the servile arts are those whic h have an end beyond themselves, and more precisely an end which consists in a utilitarian result attainable in practice, a practicable result.

servile wo rk receives a wage.

servile arts have a purpose

9

What does it mean to be an educated person?

brought up/led up to point of perspective see things better from elevated perspective of world (know things).

Education concerns the whole man; an educated man is a man with a point of view from which he takes in the whole world. He is concerned with the true, the good and the beautiful insofaras these can be understood, loved and tasted respectively.

10

3 characteristics of leisure

1. an attitude of mind, a condition of the soul, and as such utterly contrary to the ideal of "worker" in each and every one of the three aspects under which it was analyzed: work as activity, as toil, as social function.
2. as an attitude of contemplative "celebration", a word that, properly understood, goes to the very heart of what we mean by leisure.
3. leisure stands opposed to the exclusive ideal of work qua social function.

11

Idea of leisure

.

12

Proletariat

The predominant anthropological understanding of the modern person is
increasingly the worker who is bounded by the process of work.

In my opinion everything must be done, on the one hand to obliterate a contrast of this kind between the classes, but on the other hand it is quite wrong, and indeed foolish, to attempt to achieve that aim by looking for social unity in what is the purely terminological reduction of the educated stratum to proletarian level, instead of the real abolition of the proletariat. Note the following: a) a proletarian and a poor man are not the same, and b)Proletarianism cannot obviously be overcome by mak ing everyone proletarian.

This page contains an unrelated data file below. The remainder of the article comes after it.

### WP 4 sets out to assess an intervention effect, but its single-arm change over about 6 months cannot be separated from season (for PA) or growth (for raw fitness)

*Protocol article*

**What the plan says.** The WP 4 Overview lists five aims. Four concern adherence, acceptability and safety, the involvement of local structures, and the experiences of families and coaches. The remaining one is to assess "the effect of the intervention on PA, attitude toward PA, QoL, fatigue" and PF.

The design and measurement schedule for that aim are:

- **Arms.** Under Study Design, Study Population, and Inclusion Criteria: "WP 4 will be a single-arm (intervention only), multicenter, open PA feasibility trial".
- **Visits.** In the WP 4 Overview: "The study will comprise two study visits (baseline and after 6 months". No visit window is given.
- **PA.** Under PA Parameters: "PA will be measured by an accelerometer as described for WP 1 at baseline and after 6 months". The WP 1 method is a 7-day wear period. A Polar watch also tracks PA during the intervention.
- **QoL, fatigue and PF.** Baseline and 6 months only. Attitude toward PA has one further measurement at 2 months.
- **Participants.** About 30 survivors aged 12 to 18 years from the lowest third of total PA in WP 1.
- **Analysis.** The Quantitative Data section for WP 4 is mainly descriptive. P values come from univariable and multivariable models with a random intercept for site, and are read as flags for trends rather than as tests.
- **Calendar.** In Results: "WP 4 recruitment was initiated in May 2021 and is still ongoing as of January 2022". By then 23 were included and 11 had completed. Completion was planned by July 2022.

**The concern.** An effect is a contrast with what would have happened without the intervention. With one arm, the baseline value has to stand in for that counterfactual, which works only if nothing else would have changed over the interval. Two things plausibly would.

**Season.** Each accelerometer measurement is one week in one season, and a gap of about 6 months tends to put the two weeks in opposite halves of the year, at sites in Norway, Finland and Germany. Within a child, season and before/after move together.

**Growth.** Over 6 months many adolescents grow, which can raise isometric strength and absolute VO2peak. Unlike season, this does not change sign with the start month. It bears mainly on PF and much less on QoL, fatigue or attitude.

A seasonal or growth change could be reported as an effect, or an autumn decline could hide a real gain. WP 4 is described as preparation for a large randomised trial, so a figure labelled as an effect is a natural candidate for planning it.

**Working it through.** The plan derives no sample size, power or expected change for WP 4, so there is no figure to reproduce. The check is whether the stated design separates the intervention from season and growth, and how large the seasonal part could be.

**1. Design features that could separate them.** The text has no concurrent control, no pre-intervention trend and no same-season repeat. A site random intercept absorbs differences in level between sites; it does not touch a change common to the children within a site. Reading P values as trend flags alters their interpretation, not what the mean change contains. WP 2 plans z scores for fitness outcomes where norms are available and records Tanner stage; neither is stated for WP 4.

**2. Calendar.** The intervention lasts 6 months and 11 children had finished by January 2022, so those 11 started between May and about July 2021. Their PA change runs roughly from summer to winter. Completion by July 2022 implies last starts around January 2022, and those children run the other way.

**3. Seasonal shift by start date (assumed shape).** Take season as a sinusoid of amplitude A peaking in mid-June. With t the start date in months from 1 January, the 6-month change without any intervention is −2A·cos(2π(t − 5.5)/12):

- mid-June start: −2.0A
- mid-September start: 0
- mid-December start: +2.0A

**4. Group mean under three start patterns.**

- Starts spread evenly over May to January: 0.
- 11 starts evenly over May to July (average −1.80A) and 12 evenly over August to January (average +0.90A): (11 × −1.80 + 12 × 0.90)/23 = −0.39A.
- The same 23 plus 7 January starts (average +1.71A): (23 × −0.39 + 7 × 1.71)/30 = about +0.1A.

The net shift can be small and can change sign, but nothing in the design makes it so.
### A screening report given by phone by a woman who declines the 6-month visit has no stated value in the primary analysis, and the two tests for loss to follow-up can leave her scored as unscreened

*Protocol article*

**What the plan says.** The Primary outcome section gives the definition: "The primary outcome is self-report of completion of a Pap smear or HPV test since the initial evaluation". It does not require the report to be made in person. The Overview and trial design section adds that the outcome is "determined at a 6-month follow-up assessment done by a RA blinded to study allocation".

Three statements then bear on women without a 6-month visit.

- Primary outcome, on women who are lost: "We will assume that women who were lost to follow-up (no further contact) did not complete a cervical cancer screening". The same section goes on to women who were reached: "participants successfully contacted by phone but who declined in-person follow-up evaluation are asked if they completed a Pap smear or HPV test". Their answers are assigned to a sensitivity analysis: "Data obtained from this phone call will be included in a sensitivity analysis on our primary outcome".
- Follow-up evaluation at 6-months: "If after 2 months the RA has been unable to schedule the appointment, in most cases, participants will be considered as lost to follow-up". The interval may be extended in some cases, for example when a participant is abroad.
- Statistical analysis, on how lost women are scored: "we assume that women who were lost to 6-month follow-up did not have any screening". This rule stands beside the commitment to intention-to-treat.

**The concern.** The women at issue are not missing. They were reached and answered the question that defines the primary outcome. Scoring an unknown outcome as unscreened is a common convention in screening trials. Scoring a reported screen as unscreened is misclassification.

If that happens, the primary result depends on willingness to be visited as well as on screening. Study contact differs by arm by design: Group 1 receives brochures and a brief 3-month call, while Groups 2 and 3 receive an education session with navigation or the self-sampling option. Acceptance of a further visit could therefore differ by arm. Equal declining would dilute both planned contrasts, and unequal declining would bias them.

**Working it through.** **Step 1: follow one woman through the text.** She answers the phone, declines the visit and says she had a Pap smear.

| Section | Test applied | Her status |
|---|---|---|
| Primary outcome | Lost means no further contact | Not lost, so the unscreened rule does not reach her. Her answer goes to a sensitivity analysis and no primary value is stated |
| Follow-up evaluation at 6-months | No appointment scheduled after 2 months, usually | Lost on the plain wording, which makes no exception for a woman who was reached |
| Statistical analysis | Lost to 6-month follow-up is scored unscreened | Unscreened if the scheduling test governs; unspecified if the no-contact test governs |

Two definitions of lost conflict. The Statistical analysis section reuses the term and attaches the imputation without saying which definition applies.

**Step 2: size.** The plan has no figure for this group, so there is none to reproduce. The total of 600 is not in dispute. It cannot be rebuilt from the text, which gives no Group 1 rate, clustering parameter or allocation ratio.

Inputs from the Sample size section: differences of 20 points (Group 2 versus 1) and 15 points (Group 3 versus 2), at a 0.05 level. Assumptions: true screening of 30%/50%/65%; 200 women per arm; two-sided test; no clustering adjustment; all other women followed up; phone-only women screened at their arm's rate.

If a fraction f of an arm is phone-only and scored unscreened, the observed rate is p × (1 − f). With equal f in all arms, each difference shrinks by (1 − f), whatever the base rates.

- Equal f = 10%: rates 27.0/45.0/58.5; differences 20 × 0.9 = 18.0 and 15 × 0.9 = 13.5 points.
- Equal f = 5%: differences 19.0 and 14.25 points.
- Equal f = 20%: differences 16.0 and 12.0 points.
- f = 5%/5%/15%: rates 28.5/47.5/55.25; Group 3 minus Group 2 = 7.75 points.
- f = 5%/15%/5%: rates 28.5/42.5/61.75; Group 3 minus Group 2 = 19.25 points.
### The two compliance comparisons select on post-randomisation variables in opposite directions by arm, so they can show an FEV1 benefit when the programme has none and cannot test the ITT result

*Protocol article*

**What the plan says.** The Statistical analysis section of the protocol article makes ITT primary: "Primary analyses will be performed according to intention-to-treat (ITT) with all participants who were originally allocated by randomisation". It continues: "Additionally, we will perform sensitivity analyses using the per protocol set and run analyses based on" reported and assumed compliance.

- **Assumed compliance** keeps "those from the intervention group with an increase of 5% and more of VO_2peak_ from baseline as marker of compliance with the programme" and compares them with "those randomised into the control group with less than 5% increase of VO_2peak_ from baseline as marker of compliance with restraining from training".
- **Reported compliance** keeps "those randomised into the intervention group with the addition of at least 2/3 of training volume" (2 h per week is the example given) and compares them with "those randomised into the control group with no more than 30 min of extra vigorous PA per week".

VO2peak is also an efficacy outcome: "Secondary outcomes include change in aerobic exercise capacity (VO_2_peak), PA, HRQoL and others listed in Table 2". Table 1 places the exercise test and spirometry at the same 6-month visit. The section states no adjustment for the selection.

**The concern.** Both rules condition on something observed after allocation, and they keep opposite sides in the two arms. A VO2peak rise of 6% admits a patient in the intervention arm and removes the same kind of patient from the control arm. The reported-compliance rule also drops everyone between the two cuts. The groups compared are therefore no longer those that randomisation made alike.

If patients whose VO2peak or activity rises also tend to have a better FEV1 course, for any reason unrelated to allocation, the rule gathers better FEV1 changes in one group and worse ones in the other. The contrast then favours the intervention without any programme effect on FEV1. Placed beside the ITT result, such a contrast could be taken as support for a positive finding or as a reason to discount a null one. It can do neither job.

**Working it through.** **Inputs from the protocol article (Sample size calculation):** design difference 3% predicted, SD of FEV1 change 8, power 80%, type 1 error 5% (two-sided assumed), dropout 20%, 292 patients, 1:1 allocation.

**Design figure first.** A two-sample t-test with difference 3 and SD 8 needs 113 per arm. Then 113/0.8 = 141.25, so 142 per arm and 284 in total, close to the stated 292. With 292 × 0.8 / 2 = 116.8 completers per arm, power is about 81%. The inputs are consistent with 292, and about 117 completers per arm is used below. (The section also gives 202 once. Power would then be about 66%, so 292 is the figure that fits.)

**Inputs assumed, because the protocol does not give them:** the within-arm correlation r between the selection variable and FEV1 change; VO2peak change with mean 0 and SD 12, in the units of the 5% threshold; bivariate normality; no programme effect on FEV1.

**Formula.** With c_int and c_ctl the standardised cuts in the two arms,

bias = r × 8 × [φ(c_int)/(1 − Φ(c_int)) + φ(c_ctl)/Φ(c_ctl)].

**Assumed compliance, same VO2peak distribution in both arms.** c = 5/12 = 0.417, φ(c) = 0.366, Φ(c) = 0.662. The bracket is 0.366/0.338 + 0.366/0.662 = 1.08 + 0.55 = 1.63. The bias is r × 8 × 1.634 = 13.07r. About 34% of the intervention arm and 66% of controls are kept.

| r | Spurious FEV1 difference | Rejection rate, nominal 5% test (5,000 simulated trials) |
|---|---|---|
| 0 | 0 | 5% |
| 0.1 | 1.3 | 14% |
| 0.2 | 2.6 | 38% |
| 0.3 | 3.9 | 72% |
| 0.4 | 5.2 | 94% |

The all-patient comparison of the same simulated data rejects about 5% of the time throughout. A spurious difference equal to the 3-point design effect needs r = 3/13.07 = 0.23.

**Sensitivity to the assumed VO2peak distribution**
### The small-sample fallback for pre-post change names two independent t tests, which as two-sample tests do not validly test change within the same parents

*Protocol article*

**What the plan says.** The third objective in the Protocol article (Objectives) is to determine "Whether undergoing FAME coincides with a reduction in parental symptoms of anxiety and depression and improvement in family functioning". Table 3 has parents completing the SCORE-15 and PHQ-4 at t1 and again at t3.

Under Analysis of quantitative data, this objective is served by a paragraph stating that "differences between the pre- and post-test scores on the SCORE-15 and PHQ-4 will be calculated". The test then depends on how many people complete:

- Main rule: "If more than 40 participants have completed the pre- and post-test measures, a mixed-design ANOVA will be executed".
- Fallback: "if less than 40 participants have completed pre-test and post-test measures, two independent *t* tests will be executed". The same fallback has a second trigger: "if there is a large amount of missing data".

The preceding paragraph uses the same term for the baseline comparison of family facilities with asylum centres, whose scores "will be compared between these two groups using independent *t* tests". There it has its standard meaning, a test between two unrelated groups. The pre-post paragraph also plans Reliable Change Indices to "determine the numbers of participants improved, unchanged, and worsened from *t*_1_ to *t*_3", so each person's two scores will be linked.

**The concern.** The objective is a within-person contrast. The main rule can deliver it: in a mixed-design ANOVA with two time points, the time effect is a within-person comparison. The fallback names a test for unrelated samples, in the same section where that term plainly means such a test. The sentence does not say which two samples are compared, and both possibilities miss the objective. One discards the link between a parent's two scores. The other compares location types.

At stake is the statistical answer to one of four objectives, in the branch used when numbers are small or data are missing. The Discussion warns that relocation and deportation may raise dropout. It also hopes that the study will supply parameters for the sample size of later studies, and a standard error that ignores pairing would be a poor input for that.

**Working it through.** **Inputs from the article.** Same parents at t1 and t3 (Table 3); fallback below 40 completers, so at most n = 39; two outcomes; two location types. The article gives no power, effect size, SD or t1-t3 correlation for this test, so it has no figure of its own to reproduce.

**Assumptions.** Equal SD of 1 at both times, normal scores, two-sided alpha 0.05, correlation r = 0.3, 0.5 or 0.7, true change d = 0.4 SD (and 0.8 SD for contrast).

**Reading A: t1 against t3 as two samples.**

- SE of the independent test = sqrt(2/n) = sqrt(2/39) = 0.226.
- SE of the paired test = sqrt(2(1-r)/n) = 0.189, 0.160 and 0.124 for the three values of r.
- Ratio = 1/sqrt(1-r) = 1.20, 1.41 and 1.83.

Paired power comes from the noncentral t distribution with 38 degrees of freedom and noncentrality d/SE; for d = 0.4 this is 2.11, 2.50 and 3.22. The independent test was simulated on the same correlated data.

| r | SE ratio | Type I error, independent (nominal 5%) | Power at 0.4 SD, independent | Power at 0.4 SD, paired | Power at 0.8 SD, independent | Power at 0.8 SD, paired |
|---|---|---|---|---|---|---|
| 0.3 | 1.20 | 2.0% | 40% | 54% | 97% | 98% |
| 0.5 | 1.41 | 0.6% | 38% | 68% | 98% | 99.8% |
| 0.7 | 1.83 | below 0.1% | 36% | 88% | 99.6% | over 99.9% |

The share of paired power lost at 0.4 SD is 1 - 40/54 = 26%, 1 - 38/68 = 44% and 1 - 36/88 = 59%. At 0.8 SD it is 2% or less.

The proletarian is the man who is fettered to the process of work. To be fettered to work means to be bound to this vast utilitarian process in which our needs are satisfied, and, what is more, tied to such an extent that the life of the working ma n is wholly consumed in it. . . . .

The causes may be: the lack of property with life being lived on the exclusive basis of the person's power to work. . . .or due to the coercion of a totalitarian state. . . .or by an inner impoverishment of the individual whose life is completely fille d by his work. . . . he can no longer act significantly outside his work, and perhaps can no longer even conceive of such a thing.

13

Worker, Banausos

banausos- the common working man.

means not only an uneduacted man, a man insensitive to poetry and art, and with no spiritual view of the word, but furthermore a man ho lives by manual labor as distinguished from the man who owns suffiecient property to dispose freely of his time.

14

a slave who doesnt get or have any interest in poetry or art - wants to overcome that

????

15

Characteristics of Proletarian

1. a proletarian and a poor man are not the same. a man may be poor without being a proletarian. equally, a proletarian is not necessarily poor; a mechanic or a technican in a totalitarian work state is certainly a proletarian.
2. the negative aspect of the notion "proletariat", the thing to be got rid of, does not consist in the fact that it is a condition limited to a particular stratum of society; so that the negative aspect would disappear once all had become proletarians. "proletarianism" cannot obviously be overcome by making everyone proletarian.
3. to be tied to the process of work may be ultimately due to the inner impoverishment of the individual: in this context everyone whose life is completely filled by his work (in the special sense of the word work) is a proletarian because his life has shrunk inwardly, and contracted, with the result that he can no longer act significantly outside his work, and perhaps can no longer even conceive of such a thing.
4. the "Total work" state needs the spiritually impoverished, one-track mind of the "functionary", and he, in his turn, is naturally inclined to find complete satisfaction in his "service" and thereby achieves the illusion of a life fulfilled, which he acknowledges and willingly accepts.